The family started to consider how else they could keep the family business going. What other worth can you pull from a forest if you don’t extract its wood? Their thoughts drifted to offbeat ideas they’d seen elsewhere: what if they asked people to adopt trees, or even to hug them?

After walking for 15 minutes through the snow, the warm glow of a campfire shines through the trees, announcing another of their ideas: Campfire Barista, a campfire cafe. Along with Raekallio-Wunderink’s husband Steffan, we sit around the fire, toasting their home-made cloudberry and blueberry marshmallows on the flames and drinking dirty chai lattes brewed in a pot on the fire and flavoured with birch sap syrup. It’s one of the best lattes I’ve ever tasted.

A few steps from the fireplace, a fleece-lined hammock stretches between two trees, and as snow starts to fall, gently muffling the sounds around us, I climb into it and relax. The hammock is another strand to the forest preservation plan, available to guests as an Akrctic Sleepover option where guests can spend the night in hammocks in the forest. The World Tree Hugging Championships were the next step.Visitors to Halipuu can also spend the night in cocooned in a hammock in the forest (Credit: Meir Schonbrun)

Visitors to Halipuu can also spend the night in cocooned in a hammock in the forest (Credit: Meir Schonbrun)

Following Covid, the family sensed people had a massive craving for nature after so many restrictions and lockdowns globally, and they wanted to help them reconnect. Their tree-hugging contest has been so successful that its rules have been adopted by other independent tree-hugging competitions around the world – including ones in Scotland – and the winners of these other competitions go forward to compete in the Halipuu Forest.

Behind all of it – the quirkiness of the event, the forest cafe, the adoptable trees and the cosy hammock – there’s one key driver: finding new ways to get in touch with nature, and new ways to encourage people to bond with it, following the belief that you have to experience something to love it, and love it to protect it.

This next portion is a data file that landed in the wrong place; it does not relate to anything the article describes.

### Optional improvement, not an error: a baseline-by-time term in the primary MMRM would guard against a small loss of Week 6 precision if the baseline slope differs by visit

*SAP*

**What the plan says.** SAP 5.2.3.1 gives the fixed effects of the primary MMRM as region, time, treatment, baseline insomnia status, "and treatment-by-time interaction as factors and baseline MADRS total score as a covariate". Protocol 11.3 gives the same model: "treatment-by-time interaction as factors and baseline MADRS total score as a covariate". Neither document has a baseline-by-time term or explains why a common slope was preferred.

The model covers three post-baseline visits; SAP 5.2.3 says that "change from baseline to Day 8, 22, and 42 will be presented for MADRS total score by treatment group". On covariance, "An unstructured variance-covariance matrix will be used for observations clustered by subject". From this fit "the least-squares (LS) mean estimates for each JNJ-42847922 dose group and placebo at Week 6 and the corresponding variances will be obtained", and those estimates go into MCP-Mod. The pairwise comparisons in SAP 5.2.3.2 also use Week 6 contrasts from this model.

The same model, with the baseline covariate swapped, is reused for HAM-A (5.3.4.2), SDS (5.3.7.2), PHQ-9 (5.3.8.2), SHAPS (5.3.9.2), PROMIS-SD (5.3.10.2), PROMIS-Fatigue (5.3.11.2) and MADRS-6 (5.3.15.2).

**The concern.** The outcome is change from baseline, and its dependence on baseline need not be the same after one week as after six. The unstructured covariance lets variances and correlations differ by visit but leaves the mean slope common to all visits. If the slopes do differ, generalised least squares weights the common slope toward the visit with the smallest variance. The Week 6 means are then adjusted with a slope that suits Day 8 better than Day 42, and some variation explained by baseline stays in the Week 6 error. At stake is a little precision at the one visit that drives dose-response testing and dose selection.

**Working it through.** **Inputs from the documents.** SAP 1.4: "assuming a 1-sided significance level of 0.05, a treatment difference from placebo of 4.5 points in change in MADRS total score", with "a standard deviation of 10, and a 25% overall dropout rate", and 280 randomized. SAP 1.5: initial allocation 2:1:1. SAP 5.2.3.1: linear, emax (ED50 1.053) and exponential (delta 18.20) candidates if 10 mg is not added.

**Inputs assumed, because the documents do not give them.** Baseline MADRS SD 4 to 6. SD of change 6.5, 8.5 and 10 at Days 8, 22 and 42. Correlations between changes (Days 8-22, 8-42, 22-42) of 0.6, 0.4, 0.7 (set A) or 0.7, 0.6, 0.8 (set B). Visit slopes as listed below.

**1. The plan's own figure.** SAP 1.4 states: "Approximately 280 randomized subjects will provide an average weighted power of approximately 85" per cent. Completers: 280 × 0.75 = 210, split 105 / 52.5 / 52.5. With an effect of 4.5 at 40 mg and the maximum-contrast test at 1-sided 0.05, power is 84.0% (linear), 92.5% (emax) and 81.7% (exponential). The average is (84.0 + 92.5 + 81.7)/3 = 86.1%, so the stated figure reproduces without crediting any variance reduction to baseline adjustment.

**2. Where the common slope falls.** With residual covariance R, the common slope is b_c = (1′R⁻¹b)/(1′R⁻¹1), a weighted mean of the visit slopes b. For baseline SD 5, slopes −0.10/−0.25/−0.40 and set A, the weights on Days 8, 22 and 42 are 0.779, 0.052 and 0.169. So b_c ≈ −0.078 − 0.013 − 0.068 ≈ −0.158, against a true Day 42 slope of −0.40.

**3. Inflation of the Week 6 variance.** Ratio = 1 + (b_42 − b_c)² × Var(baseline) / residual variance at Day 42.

It’s also a good way to get under the skin of the Finnish people: in a recent survey, more than 80% of Finnish people said the forest is important to them: it’s a place they feel at home. That’s no surprise when you consider that Finland is one of the world’s most heavily forested countries, where over 70% of its landmass is forest, and, thanks to its “Everymlan’s Right” law, anyone can hike, camp and gather berries and mushrooms in a forest, regardless of who owns it.

“We offer people who come into the forest a safe way to immerse themselves in this harsh environment,” Raekallio-Wunderink said. “It’s a safe way to find the friendly face of Arctic nature – it’s quite an incredible environment. At the same time, it takes out the constant babble that people have in their heads.”Steffan and Riitta Raekallio-Wunderink came up with the idea of hugging trees to save the family forest (Credit: Olli Autonen)

Steffan and Riitta Raekallio-Wunderink came up with the idea of hugging trees to save the family forest (Credit: Olli Autonen)

Even with this support behind it, the forest continues to need protection. Though saved from the sawmill, climate change is having an impact, with fluctuating temperatures and unpredictable weather events changing age-old patterns.


The travel emissions it took to report this story were 0.40 metric tons of CO2e. Find out more about how we calculated this figure here.

“These days, it’s not unusual to have a week of -30C followed by a week of 2C, or to experience unexpectedly heavy snow loads that damage the tree branches,” Raekallio-Wunderink said. “In the summer, things get warmer and we expect to see different types of bugs, even ones that can destroy the trees, as they come further north than before.”

What makes their tree-hugging project so effective is that it’s not just about preserving the forest: the experience gives back in equal ways, just like a hug, to its visitors too.

“In a way, we do it out of selfish reasons,” said Raekallio-Wunderink. “I like to take people into the forest and see the change that happens in them. In nature, people drop their masks. They don’t have to be something. The trees don’t judge them – they just take them as they are. For me, the most joy I get is out of seeing people change through that. I don’t think there’s enough of that feeling in the world.”

Leave a Reply

Your email address will not be published. Required fields are marked *